Great Great Grandfather
14 Dec 1843
The following information about Trevor Owen Cale was kindly provided
by his granddaughter Judy Harper.
Owen and his brother Albert Edgar came to Canada in about 1909 or
early 1910, to be labourers on wheat farms. They worked near Weyburn,
Saskatchewan. When WW I broke out, they joined the Canadian army,
which was called the Canadian Expeditionary Force or CEF for that
war. Albert Edgar enlisted at Regina in 1915, and returned to Wales
at war's end.
Trevor was proud all of his life of the fact that he boarded a
special train sent across Canada in late Aug or early Sep 1914 to
gather up volunteers and to take them to Valcartier Quebec, where
the first contingent of the CEF was sworn in, given uniforms and
assigned numbers, then put into troop ships and taken to England.
They spent the winter training but went to France the next year,
and were replacements for British troops when the fighting in France
was at its worst.
I don't know exactly when or where, but during the war, Trevor
was affected by mustard gas and was returned to England for recuperation.
He was operated on, and a lung was removed. That made him susceptible
to colds and pneumonia all his life. Evidently, he was allowed to
leave the military environment periodically because he spent some
time in Llansoy during the war. At war's end, he was given his choice
of where to leave the army, and he chose England, making his way
back to Llansoy. He married Gertrude Jenkins (the girl on the next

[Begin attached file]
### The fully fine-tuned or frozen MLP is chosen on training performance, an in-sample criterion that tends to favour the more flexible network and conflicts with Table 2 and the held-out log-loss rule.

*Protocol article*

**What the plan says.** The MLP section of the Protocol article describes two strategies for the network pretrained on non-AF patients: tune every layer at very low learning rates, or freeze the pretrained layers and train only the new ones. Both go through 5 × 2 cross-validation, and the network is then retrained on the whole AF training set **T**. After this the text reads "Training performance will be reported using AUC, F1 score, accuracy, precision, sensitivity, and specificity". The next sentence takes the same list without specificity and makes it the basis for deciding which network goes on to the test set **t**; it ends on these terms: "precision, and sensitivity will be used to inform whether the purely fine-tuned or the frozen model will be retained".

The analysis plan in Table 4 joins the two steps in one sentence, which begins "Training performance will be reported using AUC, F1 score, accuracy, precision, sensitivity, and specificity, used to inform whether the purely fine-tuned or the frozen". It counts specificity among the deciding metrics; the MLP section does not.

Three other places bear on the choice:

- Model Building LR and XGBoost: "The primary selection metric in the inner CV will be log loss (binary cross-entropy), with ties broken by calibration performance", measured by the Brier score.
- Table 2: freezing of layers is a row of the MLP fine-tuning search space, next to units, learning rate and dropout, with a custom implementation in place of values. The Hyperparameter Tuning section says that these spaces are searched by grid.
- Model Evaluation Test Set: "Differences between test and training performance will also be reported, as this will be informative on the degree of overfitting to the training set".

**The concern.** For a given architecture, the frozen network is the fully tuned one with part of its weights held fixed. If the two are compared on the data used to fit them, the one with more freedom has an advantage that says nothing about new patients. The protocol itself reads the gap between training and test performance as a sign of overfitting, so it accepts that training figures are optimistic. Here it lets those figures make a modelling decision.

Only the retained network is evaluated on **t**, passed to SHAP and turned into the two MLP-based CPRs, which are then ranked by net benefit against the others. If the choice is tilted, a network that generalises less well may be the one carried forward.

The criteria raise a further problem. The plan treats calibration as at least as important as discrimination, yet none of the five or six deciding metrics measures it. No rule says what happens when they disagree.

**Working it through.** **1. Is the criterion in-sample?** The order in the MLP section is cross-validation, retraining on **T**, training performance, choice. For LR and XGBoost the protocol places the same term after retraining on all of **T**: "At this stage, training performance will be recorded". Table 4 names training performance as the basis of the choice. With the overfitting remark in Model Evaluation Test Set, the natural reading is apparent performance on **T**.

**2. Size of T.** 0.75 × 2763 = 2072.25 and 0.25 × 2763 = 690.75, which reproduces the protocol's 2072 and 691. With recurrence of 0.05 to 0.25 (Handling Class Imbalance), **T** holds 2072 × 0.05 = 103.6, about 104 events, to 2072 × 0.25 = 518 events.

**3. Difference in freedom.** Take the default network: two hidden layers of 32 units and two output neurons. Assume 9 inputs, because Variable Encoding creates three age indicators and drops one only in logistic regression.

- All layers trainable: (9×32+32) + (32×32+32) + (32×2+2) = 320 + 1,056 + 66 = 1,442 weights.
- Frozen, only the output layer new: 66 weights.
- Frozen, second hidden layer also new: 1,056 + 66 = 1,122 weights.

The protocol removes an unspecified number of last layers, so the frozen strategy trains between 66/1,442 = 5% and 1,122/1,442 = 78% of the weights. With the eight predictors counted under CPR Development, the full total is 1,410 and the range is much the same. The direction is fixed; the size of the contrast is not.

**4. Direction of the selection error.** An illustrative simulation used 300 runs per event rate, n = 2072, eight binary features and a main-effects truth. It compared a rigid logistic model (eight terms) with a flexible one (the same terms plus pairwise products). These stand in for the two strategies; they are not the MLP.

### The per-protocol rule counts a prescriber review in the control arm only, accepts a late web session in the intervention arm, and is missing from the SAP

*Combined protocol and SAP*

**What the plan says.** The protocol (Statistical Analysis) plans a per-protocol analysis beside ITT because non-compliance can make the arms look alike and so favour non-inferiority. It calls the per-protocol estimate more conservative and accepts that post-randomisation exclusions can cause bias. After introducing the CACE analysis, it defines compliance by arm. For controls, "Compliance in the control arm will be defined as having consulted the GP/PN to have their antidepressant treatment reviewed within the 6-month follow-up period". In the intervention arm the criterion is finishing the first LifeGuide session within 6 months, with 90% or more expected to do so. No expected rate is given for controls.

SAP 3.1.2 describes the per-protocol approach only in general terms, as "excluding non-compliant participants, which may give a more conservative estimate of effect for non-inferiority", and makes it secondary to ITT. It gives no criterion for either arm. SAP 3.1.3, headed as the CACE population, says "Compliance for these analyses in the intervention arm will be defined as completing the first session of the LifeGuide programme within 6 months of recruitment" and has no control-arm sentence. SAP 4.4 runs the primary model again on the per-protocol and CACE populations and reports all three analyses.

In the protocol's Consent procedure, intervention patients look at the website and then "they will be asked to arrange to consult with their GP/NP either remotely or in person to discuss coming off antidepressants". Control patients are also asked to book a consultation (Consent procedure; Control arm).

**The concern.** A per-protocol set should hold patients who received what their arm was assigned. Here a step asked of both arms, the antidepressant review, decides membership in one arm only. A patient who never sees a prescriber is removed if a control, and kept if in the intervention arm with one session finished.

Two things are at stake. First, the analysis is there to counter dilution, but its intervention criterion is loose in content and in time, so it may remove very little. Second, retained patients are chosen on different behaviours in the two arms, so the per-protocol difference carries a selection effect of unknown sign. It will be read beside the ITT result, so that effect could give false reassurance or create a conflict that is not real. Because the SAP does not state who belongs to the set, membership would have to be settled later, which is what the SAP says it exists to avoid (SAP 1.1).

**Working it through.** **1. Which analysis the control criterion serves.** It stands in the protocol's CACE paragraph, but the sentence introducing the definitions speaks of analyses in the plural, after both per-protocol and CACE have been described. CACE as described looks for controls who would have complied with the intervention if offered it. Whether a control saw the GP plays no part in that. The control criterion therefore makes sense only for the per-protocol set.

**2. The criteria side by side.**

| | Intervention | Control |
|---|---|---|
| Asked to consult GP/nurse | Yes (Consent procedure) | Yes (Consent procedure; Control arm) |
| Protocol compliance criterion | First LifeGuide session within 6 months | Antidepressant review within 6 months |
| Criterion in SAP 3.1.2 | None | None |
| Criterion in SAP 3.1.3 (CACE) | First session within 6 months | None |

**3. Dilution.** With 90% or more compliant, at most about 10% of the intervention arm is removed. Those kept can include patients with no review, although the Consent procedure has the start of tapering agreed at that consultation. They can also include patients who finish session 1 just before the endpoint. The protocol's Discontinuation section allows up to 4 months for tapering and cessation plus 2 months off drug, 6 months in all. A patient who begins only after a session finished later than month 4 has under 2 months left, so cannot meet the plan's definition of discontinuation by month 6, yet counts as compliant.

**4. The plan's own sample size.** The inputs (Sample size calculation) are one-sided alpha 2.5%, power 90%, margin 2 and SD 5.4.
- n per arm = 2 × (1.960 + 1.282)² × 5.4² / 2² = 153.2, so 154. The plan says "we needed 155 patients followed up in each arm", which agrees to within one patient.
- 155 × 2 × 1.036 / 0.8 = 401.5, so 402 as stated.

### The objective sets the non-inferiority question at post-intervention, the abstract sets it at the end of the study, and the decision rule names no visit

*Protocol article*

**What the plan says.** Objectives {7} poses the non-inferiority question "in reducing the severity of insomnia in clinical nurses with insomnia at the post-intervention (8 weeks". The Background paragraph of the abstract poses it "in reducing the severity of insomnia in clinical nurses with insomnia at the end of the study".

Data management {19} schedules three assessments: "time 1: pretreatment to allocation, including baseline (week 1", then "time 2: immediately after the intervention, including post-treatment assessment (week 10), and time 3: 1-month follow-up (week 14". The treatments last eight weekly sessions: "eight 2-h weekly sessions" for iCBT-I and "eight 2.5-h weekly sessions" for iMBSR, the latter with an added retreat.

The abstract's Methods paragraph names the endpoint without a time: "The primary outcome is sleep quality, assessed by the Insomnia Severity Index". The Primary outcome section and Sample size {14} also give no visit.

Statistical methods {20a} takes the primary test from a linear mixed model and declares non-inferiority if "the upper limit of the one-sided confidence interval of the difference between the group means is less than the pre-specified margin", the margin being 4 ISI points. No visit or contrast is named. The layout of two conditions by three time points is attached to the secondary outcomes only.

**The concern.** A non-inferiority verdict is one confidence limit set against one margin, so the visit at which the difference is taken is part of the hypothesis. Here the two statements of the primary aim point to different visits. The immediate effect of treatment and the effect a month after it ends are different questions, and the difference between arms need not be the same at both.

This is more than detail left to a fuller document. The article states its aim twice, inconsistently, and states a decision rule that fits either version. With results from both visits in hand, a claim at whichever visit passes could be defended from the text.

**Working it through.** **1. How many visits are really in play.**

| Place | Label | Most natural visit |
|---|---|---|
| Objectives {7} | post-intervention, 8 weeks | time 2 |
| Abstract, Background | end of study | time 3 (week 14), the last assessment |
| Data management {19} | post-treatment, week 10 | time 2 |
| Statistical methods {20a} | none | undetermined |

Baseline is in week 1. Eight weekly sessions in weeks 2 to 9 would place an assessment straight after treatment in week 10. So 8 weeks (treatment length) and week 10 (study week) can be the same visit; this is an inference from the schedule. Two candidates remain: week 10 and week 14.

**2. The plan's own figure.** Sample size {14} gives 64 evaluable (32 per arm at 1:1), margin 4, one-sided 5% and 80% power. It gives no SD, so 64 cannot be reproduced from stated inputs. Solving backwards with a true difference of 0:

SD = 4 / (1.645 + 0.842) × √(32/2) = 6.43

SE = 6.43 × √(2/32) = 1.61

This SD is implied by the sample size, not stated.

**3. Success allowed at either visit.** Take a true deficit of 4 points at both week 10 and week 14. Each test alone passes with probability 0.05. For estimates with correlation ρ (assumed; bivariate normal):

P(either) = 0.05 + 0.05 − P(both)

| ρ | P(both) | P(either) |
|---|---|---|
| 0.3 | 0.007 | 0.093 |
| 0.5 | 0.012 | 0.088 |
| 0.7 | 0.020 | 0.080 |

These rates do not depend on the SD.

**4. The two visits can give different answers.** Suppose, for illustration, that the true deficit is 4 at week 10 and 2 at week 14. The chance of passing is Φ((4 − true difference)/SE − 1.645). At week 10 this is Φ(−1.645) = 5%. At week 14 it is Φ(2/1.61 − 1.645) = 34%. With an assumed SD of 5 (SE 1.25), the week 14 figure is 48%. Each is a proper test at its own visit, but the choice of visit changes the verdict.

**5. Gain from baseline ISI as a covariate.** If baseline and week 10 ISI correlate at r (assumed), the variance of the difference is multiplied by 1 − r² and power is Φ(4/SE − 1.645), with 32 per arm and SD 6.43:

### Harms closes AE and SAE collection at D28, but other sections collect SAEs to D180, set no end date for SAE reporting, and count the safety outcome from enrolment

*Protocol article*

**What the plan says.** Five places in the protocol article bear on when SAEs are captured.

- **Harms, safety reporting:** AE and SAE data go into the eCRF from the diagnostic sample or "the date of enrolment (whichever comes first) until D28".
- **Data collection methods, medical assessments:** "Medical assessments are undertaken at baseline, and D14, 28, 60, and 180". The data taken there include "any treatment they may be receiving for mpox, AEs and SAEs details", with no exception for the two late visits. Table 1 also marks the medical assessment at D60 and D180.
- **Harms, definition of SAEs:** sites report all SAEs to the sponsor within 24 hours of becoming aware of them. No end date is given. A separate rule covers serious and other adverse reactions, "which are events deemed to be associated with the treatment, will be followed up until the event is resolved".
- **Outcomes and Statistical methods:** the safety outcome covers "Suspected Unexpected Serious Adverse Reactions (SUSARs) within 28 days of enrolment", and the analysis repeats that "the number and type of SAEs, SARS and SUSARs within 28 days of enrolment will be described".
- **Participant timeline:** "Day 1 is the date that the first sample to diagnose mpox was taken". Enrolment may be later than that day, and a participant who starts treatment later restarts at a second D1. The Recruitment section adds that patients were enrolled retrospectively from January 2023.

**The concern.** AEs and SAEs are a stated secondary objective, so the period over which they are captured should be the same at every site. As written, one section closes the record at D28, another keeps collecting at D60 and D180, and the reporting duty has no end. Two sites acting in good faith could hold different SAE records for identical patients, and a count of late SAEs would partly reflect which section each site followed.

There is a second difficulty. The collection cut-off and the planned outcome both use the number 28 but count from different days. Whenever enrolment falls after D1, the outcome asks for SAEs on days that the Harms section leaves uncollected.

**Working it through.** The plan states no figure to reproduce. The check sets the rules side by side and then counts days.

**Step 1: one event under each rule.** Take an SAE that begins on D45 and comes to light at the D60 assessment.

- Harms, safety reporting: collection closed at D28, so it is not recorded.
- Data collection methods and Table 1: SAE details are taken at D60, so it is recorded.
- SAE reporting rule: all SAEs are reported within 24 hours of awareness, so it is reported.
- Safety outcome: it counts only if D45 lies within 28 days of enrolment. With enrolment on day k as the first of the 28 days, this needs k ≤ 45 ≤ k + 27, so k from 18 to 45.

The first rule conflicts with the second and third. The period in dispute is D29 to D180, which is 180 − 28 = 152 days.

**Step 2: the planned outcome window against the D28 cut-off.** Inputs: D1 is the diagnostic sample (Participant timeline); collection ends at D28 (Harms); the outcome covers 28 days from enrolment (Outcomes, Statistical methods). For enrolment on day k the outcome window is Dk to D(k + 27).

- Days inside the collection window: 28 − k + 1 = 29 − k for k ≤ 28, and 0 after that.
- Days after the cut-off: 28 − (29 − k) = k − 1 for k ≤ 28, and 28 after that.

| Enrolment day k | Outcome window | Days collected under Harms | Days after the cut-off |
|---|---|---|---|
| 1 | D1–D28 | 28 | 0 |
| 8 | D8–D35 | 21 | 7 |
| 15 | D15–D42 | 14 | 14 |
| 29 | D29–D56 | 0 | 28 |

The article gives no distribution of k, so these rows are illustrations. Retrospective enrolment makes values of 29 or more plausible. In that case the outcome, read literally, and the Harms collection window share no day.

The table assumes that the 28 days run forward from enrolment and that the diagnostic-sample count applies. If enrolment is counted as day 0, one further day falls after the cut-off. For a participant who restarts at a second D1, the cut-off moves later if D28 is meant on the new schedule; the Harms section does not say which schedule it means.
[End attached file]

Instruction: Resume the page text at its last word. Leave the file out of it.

farm), went to work on one of the several farms his father then
owned and together they had four children.
In 1929, he decided to take up an offer made to all soldiers in
the CEF by the Canadian Government, and that was the opportunity
to homestead, that is, to farm land assigned to him by the government,
land which had never been farmed before. If he was successful in
establishing a home and some fields under cultivation, the land
would have been given to him. He and Gertrude and the four children
sailed across the ocean to Quebec City, then took the train. The
land he attempted to homestead was south of Weyburn, land that became
part of the badlands when the drought of the 1930s hit along with
the Great Depression.
He lost the land. He and the family moved into Weyburn, where
he was lucky enough to obtain employment and so survived the Depression.
In 1936, with the death of his father, he chose to return to Wales
with his wife and four children. He was considering the possibility
of staying in Wales permanently, but after six months he decided
to return to Canada, back to Weyburn. A fifth child, a son, was
born in 1938 in Canada.
Their eldest daughter married and moved to Lethbridge where her
husband's family were in farming. They too had a farm, growing sugar
beets. Trevor and Gertrude, with the youngest son, also moved to
Lethbridge. The eldest daughter, Gertrude Olive and her husband,
have both died, as have Trevor and Gertrude.
My mother, Doris Catherine, is still living. She joined the Women's
Royal Canadian Naval Service in 1942, and served in Halifax, St
John's Newfoundland, and Sydney, Nova Scotia. She met my father,
who was also in the navy, and in 1946, they married. My father stayed
in the navy, but ended his career in Ottawa, where I live. I am
the eldest, and have two brothers and one sister.
One of Trevor's sons, Lloyd, went to Edmonton to work in the aircraft
industry, and to this day still lives in a small town outside of
Edmonton. He is married and has a son and a daughter.
Another of Trevor's sons, Arthur, joined the navy in the Second
World War, but did not get past Toronto in his naval service. He
remained in Toronto after leaving the navy, married, and had three
children. Both the son and his wife are now dead. The last child,
a son, stayed in Lethbridge, working in a local industry. He married
and had five sons and a daughter. He and his wife are still living.
2005 Gerald Majumdar